Once again, we were awoken by church bells at 7 AM (I’m glad they have not one, but three churches for a town of less than 50). Really though, how have people not made any complaints about this? Breakfast was five euros and I would’ve paid five euros to get back my untainted taste buds. I was initially stoked to hear that that they had gluten-free bread, but it turned out to be as old as the Roman remains in town. I swear it may, or may not have had mold on it. Luckily, I still had day-old toasted bread from Astorga yesterday that I saved in case of emergency. I suppose this was an emergency.
To make up for this breakfast faux pas, today’s hike was one of my favorites on the Camino. We were amongst a fall changed mountain range, so cold, that even the leaves were frosted. In Paolo Coelho’s ‘Pilgrimage,’ the protagonist fights a dog aka his darkest fear at the Iron Cross in Foncebadon. It was unfortunate to find this same town looking more like a ghost town than anything else, with a population of eight people. We grabbed some nuts to eat, but were too cold to sit and enjoy them.
Soon after, we were at Cruz de Farro, where the iron cross sits for pilgrims to unload their symbolic burdens and actual stones they carry throughout the Camino. My coworker, Diana had given me her father’s rosary that he had given her prior to passing away. I was happy to carry it up until now, as it gave me a sense of peace and protection. I saw some pilgrims laughing and some crying at the cross. While others just sat silent, staring at the item that had left to unburden themselves. I had carried a rock for myself that symbolized part of my past that I wanted to symbolically let go of. I was naturally emotional about it.
In Manjarin, a town of two, a donativo albergue owned by Tomas sits pretty. In this shack of an albergue, tons of religious artifacts popped out from the walls. We looked around, grabbed a snack, left a donation and moved on. On our way out, we heard cows making the most awful of sounds. We thought maybe there were a few in labor? I’m not accustomed to being on a farm, so the noises frankly spooked me. Soon after, we spotted the cows, some running, some walking quickly from one side to another. Mooing like something was really wrong. Meanwhile, only a small wire fence separated us from them, making it seem like they could stampede us on a whim. Later, someone told us that there was speculation of their calves having been taken away from them that morning :(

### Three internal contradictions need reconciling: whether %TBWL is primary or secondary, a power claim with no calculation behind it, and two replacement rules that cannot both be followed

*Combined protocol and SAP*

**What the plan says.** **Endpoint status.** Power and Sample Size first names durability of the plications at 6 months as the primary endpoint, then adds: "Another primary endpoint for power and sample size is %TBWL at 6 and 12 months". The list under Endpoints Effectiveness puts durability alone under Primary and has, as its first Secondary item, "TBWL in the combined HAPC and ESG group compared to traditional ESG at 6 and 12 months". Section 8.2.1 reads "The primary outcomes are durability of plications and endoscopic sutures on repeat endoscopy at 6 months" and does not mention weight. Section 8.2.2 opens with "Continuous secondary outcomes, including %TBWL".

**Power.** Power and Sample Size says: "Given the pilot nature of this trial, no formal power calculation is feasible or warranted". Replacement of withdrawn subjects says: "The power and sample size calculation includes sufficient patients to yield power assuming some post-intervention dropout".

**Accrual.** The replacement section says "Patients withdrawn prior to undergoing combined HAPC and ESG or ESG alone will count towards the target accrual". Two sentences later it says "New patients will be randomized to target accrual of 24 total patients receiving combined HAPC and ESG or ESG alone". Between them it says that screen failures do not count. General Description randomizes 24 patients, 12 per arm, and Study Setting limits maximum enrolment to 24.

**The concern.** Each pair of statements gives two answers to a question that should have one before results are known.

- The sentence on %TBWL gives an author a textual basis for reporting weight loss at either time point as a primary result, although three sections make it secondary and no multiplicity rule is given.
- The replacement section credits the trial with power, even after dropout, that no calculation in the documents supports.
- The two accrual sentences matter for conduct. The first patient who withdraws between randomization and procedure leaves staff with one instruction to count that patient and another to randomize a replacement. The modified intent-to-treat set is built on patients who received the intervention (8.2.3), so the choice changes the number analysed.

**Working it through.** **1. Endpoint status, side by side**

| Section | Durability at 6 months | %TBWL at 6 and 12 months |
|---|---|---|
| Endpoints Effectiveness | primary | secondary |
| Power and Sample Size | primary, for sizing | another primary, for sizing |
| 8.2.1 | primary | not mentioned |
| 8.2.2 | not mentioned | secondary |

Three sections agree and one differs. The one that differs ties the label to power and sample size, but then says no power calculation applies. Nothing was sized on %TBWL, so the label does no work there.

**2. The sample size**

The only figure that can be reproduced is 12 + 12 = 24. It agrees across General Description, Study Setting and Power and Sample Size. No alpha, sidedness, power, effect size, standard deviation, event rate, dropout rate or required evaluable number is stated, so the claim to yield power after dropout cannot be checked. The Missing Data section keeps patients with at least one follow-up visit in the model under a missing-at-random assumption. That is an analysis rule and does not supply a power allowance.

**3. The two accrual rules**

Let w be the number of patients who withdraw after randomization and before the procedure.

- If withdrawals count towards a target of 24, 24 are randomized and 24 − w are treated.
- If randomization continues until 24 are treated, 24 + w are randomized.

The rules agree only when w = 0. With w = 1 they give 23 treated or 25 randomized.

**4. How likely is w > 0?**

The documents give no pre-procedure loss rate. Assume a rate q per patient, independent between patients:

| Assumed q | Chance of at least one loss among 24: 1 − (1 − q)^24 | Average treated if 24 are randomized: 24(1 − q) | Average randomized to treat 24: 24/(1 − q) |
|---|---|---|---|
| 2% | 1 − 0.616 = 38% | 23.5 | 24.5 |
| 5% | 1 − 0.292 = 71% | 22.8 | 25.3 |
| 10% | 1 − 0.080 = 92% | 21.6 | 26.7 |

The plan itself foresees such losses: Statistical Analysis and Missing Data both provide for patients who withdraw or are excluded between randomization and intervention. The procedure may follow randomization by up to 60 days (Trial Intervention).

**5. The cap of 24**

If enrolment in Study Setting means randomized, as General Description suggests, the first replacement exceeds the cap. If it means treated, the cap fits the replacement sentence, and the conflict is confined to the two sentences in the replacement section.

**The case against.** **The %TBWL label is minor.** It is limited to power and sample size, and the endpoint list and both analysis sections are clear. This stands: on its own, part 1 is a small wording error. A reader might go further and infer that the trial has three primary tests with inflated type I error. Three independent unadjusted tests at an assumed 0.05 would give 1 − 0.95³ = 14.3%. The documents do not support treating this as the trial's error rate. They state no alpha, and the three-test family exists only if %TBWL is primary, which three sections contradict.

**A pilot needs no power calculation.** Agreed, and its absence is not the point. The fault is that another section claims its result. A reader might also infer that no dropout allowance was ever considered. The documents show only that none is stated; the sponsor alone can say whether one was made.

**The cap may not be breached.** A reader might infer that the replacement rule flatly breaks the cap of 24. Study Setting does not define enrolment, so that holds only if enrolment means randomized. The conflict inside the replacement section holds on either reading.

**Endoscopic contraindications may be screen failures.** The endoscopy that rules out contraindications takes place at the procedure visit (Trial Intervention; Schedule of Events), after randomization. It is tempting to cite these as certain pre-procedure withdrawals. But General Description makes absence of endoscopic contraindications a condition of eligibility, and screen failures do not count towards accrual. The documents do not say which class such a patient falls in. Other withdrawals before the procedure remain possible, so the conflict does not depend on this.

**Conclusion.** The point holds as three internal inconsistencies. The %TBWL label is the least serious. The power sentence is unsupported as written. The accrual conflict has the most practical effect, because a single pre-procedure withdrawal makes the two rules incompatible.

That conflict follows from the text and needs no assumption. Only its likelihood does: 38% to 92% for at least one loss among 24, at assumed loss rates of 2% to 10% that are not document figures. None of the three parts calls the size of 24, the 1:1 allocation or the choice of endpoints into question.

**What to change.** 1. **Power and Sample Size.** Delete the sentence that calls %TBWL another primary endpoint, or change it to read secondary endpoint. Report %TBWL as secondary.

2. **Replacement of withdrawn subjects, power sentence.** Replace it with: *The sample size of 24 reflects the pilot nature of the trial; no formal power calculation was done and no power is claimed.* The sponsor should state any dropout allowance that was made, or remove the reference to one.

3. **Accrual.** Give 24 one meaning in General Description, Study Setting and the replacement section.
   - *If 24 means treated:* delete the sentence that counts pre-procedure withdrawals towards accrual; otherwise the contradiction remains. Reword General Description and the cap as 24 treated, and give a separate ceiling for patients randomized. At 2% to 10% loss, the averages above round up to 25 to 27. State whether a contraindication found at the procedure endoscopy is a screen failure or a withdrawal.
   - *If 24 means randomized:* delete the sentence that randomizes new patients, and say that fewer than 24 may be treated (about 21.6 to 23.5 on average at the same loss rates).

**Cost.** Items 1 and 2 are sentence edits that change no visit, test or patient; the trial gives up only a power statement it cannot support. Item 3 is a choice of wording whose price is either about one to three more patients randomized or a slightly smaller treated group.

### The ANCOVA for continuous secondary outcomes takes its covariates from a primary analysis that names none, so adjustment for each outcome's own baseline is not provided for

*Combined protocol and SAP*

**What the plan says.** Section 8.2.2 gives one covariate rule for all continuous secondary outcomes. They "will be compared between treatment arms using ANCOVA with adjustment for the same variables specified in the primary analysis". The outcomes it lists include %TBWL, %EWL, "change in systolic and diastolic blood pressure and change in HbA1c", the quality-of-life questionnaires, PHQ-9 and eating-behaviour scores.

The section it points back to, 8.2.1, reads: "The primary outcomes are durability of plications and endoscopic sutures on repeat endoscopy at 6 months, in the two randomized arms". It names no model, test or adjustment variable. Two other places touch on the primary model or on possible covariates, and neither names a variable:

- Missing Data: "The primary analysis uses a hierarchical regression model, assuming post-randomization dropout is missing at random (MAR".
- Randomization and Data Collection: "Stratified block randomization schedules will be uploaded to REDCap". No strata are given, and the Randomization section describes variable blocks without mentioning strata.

At nearly an elevation of 5,000 feet, my ears were ferociously popping. At the top, and below a military base was a pop-up bar where we sat for a cup of coffee. And where the owner begged to stamp my passport... I mean really begged. The descent to Acebo wasn’t as steep as I had expected, and the town looked Icelandic from far away. Our albergue was yet again at the very end of town. On the way, we saw Tondto, who although was limping really looked like he had been walking this time, as he had definitely seemed slimmer.
Our albergue (Casa del Peregrino) was anything but an albergue. It felt like a higher-end hotel, that we were surprised it was only €50. Albeit closed for the season, it even has a pool. We were famished, and it was only 1 PM so we decided to share a salad. Half way through, we noticed a dead fly amongst the cut up tomatoes (#organic). When the waitress came by, I pointed it out to her. Her response, “That’s life.” The pilgrim dinner wasn’t great, but the company we had was. We again sat with the Delaware family, who entertained us for hours. They appear to have a brilliant and healthy dynamic, and can really tell they all genuinely like and respect one another. The father told us that he first took the kids to New Zealand when they were three. Both him and his wife said, “Just because we had kids, didn’t mean we were going to stop traveling.” I’m all about that.
"That means so much to me (and dad, up above) that you thought of him. I know he is watching over you. Me and my kids think of you everyday! God Bless XXXX OOO"
Awh I’m glad :) I feel honored you allowed me to carry it on for him until this point. His memory and presence are now forever part of the Camino. I hope you’re well xx